The First Horizon Europe MSCA Eyes4ICU Winter School
Santiago de Leon is one of our PhD students, he is a member of the Web & User Data Processing team where he focuses on recommender systems & eye tracking. He is also the international doctoral candidate for the Horizon Europe Marie Skłodowska-Curie Action Eyes4ICU Doctoral Network focused on eye tracking. MSCA doctoral networks fellowships are the most prestigious scholarships awarded within the EU. Mid-April, Santiago attended the first Eyes4ICU winter school in Germany. Read on to find out more about his experience.
This past month I had the pleasure to participate in the Horizon Europe MSCA Eyes4ICU Doctoral Network Winter School in Günzburg, Germany along with my supervisors Mária Bieliková and Róbert Móro. This was the warmest winter school ever with the brightest minds in the eye tracking community! As part of the doctoral network, we have 3 “winter schools” (winter here is a bit of a misnomer).
This first winter school is particularly important as it is the first meeting for doctoral candidates (PhD students), academic supervisors, and industry supervisors/contacts from different institutions all over Europe. All three of these groups congregated in the beautiful location of Günzburg Castle with the objective of forming a community of eye tracking researchers that will advance the field and train the next generation of eye tracking researchers, myself included.
Most of us arrived on Sunday, where we introduced ourselves over dinner. From the first night it was clear that the doctoral network was a welcoming community of researchers spanning the fields of computer science and psychology. I believe that this open and collaborative atmosphere is one of the main advantages of academia/research, but this is even more pronounced in multidisciplinary collaborations, like this one, where there is an even greater sense of openness, respect for others’ ideas/fields, and different perspectives.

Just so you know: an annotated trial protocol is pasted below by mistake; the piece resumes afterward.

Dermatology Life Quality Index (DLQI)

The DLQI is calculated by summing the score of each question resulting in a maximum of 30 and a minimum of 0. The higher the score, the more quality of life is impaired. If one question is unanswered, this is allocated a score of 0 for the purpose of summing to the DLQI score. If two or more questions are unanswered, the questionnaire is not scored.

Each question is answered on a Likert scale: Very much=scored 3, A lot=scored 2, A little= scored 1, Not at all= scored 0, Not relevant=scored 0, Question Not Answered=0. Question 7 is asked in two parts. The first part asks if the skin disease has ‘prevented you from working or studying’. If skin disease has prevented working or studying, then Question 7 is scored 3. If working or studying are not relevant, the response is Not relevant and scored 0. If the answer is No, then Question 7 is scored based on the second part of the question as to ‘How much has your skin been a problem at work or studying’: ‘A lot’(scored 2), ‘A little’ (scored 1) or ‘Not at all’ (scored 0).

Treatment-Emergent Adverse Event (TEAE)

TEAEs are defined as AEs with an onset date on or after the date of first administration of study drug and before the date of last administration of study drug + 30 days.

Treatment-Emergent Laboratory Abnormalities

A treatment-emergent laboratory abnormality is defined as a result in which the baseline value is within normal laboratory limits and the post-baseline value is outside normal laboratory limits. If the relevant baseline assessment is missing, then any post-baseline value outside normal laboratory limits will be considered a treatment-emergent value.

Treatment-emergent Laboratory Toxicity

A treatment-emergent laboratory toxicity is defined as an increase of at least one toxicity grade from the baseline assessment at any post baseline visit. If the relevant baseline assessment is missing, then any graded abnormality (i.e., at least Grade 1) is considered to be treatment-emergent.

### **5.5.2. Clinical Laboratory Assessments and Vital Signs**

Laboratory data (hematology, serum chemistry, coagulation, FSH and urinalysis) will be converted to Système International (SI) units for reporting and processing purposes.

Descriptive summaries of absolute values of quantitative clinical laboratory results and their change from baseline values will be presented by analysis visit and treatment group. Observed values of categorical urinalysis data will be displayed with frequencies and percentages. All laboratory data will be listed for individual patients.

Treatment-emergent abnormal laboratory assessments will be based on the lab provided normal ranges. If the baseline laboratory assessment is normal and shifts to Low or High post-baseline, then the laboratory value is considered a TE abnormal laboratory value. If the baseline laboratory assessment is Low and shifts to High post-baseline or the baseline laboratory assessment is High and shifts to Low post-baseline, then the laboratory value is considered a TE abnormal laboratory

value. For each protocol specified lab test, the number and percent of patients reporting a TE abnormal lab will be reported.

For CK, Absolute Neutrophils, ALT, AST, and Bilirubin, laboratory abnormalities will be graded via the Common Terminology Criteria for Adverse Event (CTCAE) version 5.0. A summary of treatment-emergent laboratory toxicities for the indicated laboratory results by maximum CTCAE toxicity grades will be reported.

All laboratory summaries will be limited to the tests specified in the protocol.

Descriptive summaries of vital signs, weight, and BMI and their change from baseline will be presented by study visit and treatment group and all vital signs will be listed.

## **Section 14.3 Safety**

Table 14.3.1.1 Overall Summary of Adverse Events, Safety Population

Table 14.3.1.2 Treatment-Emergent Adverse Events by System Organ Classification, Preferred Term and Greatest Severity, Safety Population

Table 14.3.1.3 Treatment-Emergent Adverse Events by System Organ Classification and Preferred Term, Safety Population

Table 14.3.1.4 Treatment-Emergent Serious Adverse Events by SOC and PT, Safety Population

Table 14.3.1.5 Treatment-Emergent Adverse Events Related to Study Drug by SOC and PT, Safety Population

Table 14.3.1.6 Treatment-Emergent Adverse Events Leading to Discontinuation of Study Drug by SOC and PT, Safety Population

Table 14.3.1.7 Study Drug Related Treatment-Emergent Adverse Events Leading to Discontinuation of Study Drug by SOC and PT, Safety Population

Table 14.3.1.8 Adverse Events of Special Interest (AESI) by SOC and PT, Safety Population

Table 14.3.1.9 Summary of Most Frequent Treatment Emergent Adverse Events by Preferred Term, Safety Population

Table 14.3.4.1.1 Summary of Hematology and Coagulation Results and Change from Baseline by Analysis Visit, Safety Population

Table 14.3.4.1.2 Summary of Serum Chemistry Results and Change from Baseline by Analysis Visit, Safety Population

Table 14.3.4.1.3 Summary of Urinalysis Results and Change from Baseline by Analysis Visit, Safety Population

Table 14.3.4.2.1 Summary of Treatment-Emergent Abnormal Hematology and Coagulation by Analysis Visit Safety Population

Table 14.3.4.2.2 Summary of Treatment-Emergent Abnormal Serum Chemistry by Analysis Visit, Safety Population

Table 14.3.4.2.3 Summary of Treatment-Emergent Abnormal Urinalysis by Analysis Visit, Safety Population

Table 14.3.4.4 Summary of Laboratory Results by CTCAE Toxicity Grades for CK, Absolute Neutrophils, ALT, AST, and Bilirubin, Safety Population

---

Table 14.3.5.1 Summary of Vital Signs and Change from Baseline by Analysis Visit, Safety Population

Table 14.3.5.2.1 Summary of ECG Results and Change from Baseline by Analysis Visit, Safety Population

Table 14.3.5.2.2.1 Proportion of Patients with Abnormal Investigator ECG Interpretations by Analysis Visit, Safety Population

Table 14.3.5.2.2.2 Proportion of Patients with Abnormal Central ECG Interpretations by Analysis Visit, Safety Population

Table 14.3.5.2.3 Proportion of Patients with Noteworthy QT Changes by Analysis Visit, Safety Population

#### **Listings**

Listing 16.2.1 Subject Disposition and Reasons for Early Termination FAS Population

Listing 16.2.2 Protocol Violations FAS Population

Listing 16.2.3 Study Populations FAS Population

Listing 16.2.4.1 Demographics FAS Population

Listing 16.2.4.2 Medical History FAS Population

One of the goals of the project is to piece together all the different insights that researchers have across disciplines and industry & research.
This is exactly what we did, as we all attended demos of industry partners showing and asking how they can help us conduct research. Additionally, workshops led by researchers from different institutions, some with a psychology focus and others with a machine learning focus.
It can be quite difficult to discuss these topics with a multidisciplinary audience, but the presenters did an excellent job. Fortunately, my background is in both psychiatric and machine learning research, so I was quite comfortable.
Many of the topics we covered were not new to me, but still there were many insightful moments for me. In particular, the eye tracking methods workshop reinforced my preliminary knowledge on eye tracking and provided an excellent overview on the history of eye trackers.
The computational methods workshop was a nice review of machine learning fundamentals for me, but was also an excellent reference on how to communicate mathematical ideas across disciplines.
The Eye Tracking Study Design Workshop was incredibly helpful for refining my ideas for a future user study.
The final workshop was on transferable skills where we had an open table discussion (supervisors and students) about the future of research with topics including publication venues/metrics, ethics, and diversity & inclusion in research.
List of talks:
- Computational Modeling Workshop: Prof. Dan Witzner Hansen (Computer Science; IT University of Copenhagen)
- Eye Tracking Methods Workshop: Prof. Andrew Duchowski (Computer Science; Clemson University)
- Eye Tracking Study Design Workshop: Prof. Izabela Krejtz & Prof. Krzysztof Krejtz (Psychology; SWPS University of Social Sciences and Humanities)
- Transferable Skills Workshop: Prof. Anke Huckauf (Psychology; Ulm University)
- Industry Partners Demo Presentation: Tobii Eye Trackers
- Industry Partners Demo Presentation: Blickshift Analytics
Besides the workshops, I sat down to talk one on one with different supervisors about my ideas for my dissertation and future areas where we could collaborate. This was incredibly helpful for helping me direct my thesis, so that it can be impactful work. We also made sure to take time to get to know each other outside of research by playing board games in the evening and also going on a group hike.
Unfortunately, all good things must come to an end, as did this great week of learning and networking with some of the brightest minds in the field of eye tracking. Friday we said our goodbyes and we left our eye tracking castle to return to our homes across Europe, but carrying with us fond memories, new perspectives and ideas, and excited to collaborate on future projects that will tackle challenges and explore undiscovered areas in eye tracking. Visit this website for more information on the Eyes4ICU Consortium.